Geriatric medicine is undergoing a quiet revolution as physicians move away from a more palliative mindset and toward the goal of improving quality of life and promoting longevity. Part of this revolution has to do with changing demographics; people are more likely today to survive into old age than at any other time in history. This means that geriatric medicine will only grow in importance in the years ahead. 

In Age and Aging, Ellis and Sevdalis advocated for a multidisciplinary approach to geriatric medicine. They wrote, “The principles of effective [multidisciplinary] working cut across skills (eg, good leadership), processes (eg, good governance in documenting action plans) and critical values (eg, centrality of the patient’s needs and respect for colleagues).” All 3 elements must be present for multidisciplinary cooperation to remain effective. 

A multidisciplinary approach to geriatric medicine makes sense because the nature of frailty in older individuals means they often present with multiple comorbidities; it also makes them more vulnerable to being diagnosed with new diseases. In addition, the elderly population is more likely to have significant past medical and surgical histories. 

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Pulmonary arterial hypertension (PAH) is characterized by an increase in pulmonary vascular resistance, leading to heart failure and mortality. PAH has traditionally been associated with young people, and studies in the 1980s demonstrated that the group most likely to be affected by PAH is young women. However, recent studies have revealed this is no longer the case; PAH is now mostly affecting individuals who are significantly older. 

Why is this the case? PAH can be idiopathic in nature, so the trigger for this disease remains a mystery. However, this can be explained in part by the advancements in diagnostic modalities, allowing previously undetected PAH to be discovered in the elderly.

Read more about PAH epidemiology 

Let’s take a look at the mean age of PAH diagnosis across the world today. It is 36 years in the US, 45 years in Spain, 50 years in France, and 50.1 years in the UK and Ireland.

In the Journal of the Chinese Medical Association, Chen and colleagues wrote, “Despite the changing demographics of PAH, a limited number of studies have examined the characteristics of elderly individuals diagnosed with PAH.” They hence conducted a literature review to provide a picture of how PAH should be managed in a geriatric setting. 

Diagnostic Difficulties in PAH

A diagnosis of PAH needs to be suspected in order for investigations to be carried out. However, other comorbidities, such as coronary artery disease and chronic obstructive pulmonary disease (COPD), can make PAH easy to miss. 

In Clinical Cardiology, Rothbard and colleagues wrote, “Delays in diagnosis may be detrimental as elderly patients tend to present at a worse functional class, which may be due to their underlying comorbidities or even extrinsic factors such as socioeconomic status.”

In order to understand the hemodynamics of a patient, a comprehensive set of investigations is needed. This usually includes electrocardiogram, pulmonary function tests, chest x-ray, arterial blood gas, and echocardiography.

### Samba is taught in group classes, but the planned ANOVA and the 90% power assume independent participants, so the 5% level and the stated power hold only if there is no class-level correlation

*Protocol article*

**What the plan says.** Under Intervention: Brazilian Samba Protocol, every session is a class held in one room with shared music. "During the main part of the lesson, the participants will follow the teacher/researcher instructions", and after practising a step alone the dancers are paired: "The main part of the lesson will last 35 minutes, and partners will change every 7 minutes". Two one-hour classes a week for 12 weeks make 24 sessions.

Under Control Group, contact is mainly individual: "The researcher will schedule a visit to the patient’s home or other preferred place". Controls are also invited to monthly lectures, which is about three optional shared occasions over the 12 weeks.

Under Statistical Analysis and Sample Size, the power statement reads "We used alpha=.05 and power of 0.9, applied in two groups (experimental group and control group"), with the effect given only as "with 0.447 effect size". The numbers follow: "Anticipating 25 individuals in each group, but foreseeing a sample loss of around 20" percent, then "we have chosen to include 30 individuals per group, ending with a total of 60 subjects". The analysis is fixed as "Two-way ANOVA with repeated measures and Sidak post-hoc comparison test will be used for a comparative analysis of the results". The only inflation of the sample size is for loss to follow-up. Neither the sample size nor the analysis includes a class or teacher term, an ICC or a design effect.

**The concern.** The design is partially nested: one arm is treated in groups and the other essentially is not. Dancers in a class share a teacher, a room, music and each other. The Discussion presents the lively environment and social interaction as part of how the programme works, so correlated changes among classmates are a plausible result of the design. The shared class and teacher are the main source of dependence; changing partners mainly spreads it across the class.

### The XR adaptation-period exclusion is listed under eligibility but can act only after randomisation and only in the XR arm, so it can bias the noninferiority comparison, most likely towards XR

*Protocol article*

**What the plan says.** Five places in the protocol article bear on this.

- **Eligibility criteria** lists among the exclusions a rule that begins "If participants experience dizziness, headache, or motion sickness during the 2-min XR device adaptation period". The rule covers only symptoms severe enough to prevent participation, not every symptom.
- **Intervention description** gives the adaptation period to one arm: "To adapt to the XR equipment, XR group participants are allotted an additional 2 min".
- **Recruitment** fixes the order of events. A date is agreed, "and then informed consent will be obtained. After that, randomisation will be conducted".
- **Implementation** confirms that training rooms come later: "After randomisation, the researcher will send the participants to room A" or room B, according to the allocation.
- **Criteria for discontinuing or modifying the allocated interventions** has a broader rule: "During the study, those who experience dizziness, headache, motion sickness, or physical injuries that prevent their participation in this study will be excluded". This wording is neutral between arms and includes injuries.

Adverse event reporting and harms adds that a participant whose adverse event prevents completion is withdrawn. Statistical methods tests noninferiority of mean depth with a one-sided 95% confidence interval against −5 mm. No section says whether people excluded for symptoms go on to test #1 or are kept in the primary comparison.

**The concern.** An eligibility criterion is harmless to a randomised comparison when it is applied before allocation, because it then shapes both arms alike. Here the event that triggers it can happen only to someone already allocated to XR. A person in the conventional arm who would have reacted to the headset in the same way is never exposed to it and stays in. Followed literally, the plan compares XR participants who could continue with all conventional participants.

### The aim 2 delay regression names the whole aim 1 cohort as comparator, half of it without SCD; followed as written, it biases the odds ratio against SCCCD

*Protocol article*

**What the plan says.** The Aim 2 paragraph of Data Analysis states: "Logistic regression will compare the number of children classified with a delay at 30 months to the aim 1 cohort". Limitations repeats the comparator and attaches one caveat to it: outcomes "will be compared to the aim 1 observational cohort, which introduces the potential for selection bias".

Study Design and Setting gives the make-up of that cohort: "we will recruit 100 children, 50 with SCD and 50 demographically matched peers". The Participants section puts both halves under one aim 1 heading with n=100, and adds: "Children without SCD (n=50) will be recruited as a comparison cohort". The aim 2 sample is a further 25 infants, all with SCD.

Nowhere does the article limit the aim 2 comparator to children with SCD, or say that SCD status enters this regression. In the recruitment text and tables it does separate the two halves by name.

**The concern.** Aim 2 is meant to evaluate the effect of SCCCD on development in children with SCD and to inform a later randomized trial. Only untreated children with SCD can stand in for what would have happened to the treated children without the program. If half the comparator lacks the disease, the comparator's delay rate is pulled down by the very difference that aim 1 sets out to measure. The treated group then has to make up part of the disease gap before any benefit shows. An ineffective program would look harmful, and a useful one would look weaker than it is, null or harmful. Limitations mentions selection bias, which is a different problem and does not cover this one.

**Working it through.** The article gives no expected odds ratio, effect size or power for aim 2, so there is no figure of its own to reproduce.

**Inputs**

PAH can be categorized as group 1 pulmonary hypertension, meaning that it is a “precapillary” form of pulmonary hypertension. The current definition of PAH is a mean pulmonary arterial pressure of more than 20 mmHg and a pulmonary capillary wedge pressure of less than 15 mmHg. 

Treatment Considerations in the Elderly

The most commonly prescribed medications in the management of PAH remain phosphodiesterase type-5 inhibitors, such as sildenafil and tadalafil, as well as prostacyclin analogs, such as epoprostenol, treprostinil, and iloprost. Lung transplantation is a curative option for PAH, but its viability as a treatment strategy in the elderly is questionable, considering the high risk of mortality. 

Overall, PAH pharmacology has greatly improved over the last few years, resulting in better clinical outcomes. However, many treatment regimens prescribed for younger patients involve multiple medications. Due to a higher risk of the adverse effects of polypharmacy, physicians are limited in terms of the types, dosage, and number of drugs they can prescribe for geriatric patients.

Read more about PAH treatment

“In the elderly population, delayed diagnosis usually means advanced disease at presentation,” Rothbard and colleagues cautioned. “With evidence pointing towards initial combination therapy, the use of multiple drugs working on multiple PAH pathways creates the possibility of drug–drug interactions in the elderly population.”

In addition, studies have found that elderly patients exhibit a poorer response to PAH therapies compared to younger patients. For example, a few months into therapy, younger patients are more likely to exhibit better performance on the 6-minute walk test, compared to older patients. In addition, younger patients are more likely to have functional class I/II after a year of therapy compared to older patients.

Although the care of PAH in elderly patients remains challenging, it should not deter physicians from attempting to diagnose and treat this disease. More research is needed on PAH in the geriatric population to identify the best therapeutic strategies for them. 


Chen CY, Hung CC, Chiang CH, et al. Pulmonary arterial hypertension in the elderly populationJ Chin Med Assoc. 2022;85(1):18-23. doi:10.1097/JCMA.0000000000000658

Ellis G, Sevdalis N. Understanding and improving multidisciplinary team working in geriatric medicineAge Ageing. 2019;48(4):498-505. doi:10.1093/ageing/afz021

Rothbard N, Agrawal A, Fischer C, Talwar A, Sahni S. Pulmonary arterial hypertension in the elderly: clinical perspectivesCardiol J. 2020;27(2):184-193. doi:10.5603/CJ.a2018.0096